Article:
Saturday, October 3, 2015

Scatter #73

    Well, well, well.  Here we are again.  It seems there is an endless amount of detritus in my brain that requires regular attention, so, with that in mind, this week's selection of randomness.

     First out of the gate is this remarkable chapeau.  Made of paper, and wire this is a marvelous example of the sculptural nature of hats, but taken to a far place, indeed.  I wish video existed of this in movement. I'm sure the narrow cuts of paper shift and flutter wonderfully as the person walks.  It doesn't matter to me in the slightest that this is absurd. It is beautiful, and the knowledge that its paper only makes it more so, for its fragility.  It also speaks about our desire to render things we see in nature in other forms, taking control of them in a way.  Here, feathers are blown up huge, and turned into an exotic flower.  So two different transformations of natural form, in one.
    This Dutch portrait from the 17th century is a great display of the height of men's fashion at the time.  This would be roughly 1670.  The codpiece had pretty much disappeared into the folds of the ever bigger breeches.  The doublet waistline is beginning to rise towards the height it would achieve in another few decades.  The ruff collar is expanding in dimension, (and the Dutch will be the creators of its most extreme expressions).  And the shoe rosettes, which will hang around for the better part of a century before being abandoned, in this case are of silver lace, with spangles.  Its a style in transition.  many elements remain from the previous silhouette, but its in mid-morph to the next thing, the free-wheeling, more loosely fitted cavalier looks to come.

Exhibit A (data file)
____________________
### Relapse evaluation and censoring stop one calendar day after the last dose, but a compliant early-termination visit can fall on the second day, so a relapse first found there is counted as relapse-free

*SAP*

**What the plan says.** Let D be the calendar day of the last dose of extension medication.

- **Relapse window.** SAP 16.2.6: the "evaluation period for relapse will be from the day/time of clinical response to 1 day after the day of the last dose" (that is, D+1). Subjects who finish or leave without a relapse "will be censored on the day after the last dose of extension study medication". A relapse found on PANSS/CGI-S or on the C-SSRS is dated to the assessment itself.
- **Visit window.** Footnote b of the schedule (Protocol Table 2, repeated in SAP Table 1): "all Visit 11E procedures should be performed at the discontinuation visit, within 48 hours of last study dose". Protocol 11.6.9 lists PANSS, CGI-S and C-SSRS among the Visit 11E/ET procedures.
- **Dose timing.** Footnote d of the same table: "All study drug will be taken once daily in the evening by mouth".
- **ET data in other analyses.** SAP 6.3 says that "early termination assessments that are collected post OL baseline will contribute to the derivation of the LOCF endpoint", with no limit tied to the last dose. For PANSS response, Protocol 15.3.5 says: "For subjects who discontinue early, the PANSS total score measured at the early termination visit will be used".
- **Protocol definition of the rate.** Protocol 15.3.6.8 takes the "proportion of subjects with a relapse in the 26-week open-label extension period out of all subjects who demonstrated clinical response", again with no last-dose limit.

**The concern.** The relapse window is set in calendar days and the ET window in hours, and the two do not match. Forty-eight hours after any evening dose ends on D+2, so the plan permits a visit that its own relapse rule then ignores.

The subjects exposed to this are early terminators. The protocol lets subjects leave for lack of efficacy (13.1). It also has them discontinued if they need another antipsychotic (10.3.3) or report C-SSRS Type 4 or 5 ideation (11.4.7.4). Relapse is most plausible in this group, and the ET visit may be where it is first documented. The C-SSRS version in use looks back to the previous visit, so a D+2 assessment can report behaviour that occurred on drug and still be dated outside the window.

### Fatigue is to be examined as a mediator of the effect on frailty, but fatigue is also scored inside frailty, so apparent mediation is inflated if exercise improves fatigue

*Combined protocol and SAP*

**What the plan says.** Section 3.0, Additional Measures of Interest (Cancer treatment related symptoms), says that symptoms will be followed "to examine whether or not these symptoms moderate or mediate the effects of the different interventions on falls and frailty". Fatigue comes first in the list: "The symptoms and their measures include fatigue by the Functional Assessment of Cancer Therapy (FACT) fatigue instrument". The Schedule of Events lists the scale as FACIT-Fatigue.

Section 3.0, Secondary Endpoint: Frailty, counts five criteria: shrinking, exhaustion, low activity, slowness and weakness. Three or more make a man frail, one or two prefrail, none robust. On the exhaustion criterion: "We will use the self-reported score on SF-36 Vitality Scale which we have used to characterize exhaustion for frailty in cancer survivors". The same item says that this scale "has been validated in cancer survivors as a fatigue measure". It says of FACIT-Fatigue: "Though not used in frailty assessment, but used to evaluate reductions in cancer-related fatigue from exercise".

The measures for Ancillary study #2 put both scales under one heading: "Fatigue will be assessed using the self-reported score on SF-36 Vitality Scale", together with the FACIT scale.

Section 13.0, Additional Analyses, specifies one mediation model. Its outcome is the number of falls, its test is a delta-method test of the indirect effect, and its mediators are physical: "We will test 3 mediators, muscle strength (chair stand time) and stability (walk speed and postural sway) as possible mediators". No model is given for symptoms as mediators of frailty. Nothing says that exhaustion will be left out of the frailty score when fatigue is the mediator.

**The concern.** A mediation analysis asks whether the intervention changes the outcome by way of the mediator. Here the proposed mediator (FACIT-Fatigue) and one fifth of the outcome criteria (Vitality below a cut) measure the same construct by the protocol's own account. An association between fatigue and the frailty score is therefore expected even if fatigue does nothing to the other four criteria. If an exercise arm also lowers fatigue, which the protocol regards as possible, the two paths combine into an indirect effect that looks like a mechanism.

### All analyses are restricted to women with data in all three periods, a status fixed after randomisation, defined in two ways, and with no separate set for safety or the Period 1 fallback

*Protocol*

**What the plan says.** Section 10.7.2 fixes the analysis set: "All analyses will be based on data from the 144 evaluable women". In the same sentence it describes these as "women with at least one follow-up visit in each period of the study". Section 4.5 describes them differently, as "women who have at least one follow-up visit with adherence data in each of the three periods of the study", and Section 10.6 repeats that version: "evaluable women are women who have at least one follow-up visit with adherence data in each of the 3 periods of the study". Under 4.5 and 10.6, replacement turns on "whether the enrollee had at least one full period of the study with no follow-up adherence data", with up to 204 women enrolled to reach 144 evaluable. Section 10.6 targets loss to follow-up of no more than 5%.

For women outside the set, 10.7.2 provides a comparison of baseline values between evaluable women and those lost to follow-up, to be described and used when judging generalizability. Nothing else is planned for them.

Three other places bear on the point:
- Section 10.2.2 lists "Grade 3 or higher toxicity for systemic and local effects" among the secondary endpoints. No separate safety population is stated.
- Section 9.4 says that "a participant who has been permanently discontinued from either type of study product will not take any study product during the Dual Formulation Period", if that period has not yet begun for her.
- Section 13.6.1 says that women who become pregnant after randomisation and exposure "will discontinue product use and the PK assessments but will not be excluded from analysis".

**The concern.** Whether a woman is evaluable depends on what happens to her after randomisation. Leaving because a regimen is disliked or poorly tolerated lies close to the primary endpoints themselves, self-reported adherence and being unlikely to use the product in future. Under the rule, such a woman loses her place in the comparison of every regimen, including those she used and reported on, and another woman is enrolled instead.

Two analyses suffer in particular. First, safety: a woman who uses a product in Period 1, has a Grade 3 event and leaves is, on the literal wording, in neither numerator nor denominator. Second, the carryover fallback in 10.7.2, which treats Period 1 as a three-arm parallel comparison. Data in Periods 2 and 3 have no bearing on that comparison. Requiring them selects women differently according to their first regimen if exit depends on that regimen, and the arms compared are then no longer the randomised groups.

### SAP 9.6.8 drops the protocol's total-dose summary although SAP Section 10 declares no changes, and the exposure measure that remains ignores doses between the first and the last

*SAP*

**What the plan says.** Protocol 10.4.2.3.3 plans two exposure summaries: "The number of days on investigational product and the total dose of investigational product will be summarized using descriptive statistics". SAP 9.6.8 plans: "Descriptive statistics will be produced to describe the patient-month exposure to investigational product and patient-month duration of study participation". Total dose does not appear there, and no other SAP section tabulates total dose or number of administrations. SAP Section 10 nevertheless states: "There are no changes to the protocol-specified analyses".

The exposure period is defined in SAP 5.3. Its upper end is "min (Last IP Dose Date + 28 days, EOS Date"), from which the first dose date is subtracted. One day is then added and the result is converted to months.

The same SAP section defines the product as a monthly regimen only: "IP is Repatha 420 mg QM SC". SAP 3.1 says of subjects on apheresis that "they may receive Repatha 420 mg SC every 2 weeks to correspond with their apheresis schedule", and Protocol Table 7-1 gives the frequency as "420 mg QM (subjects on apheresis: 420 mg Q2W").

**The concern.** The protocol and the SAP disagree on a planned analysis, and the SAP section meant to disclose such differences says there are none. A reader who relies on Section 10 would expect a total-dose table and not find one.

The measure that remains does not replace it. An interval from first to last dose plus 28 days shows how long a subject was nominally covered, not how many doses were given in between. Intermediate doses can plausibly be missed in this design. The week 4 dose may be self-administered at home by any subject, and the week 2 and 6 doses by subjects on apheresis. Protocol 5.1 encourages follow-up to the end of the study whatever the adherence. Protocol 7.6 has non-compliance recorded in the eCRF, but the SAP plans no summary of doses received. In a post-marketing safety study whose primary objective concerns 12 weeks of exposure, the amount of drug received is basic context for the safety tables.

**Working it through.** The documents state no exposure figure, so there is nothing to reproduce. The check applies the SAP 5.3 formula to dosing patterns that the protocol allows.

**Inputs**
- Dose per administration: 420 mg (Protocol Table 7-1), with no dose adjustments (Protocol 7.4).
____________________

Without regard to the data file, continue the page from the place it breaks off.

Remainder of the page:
Sunglasses, as an accessory, have always been a place where decorative details have been used.  It makes sense, really, since they sit on the face, over the eyes.  So any details added only draw the attention to oneself more.  This pair is for a runway presentation, so, naturally they are pretty extreme.  But what happens in that extremity is that the person under them begins to fade from importance.  We become more interested in the shades, than in the person beneath them.  So a modicum of caution is a good idea, if you are thinking of sunglasses with extra bits.
    This is a masquerade costume from West Africa.  I just flat out love this.  It has wit, and humor, and manages to also be astonishingly beautiful.  The use of color is wondrous.  The variation of texture also, glorious.  Not knowing anything about the cultural references in play here, I could not speak about that aspect, but even not knowing those things, this is fantastically expressive, and just plain terrific.
    Designers and artists within the Wiener Werkstatte played with apparel design as well as architecture and interior design  This  ensemble is by Eduard Josef Wimmer-Wisgrill, from 1920, and is an experiment with pants for women.  This sort of look didn't take off outside of bedrooms, but it is a rather appealing try.  It manages to be both feminine and forward thinking in its attitude.  I particularly love the densely knife pleated trousers, and where the length could be awkward, the volume of them balances it out.  Overall, an interesting look at changing thoughts about how women dress.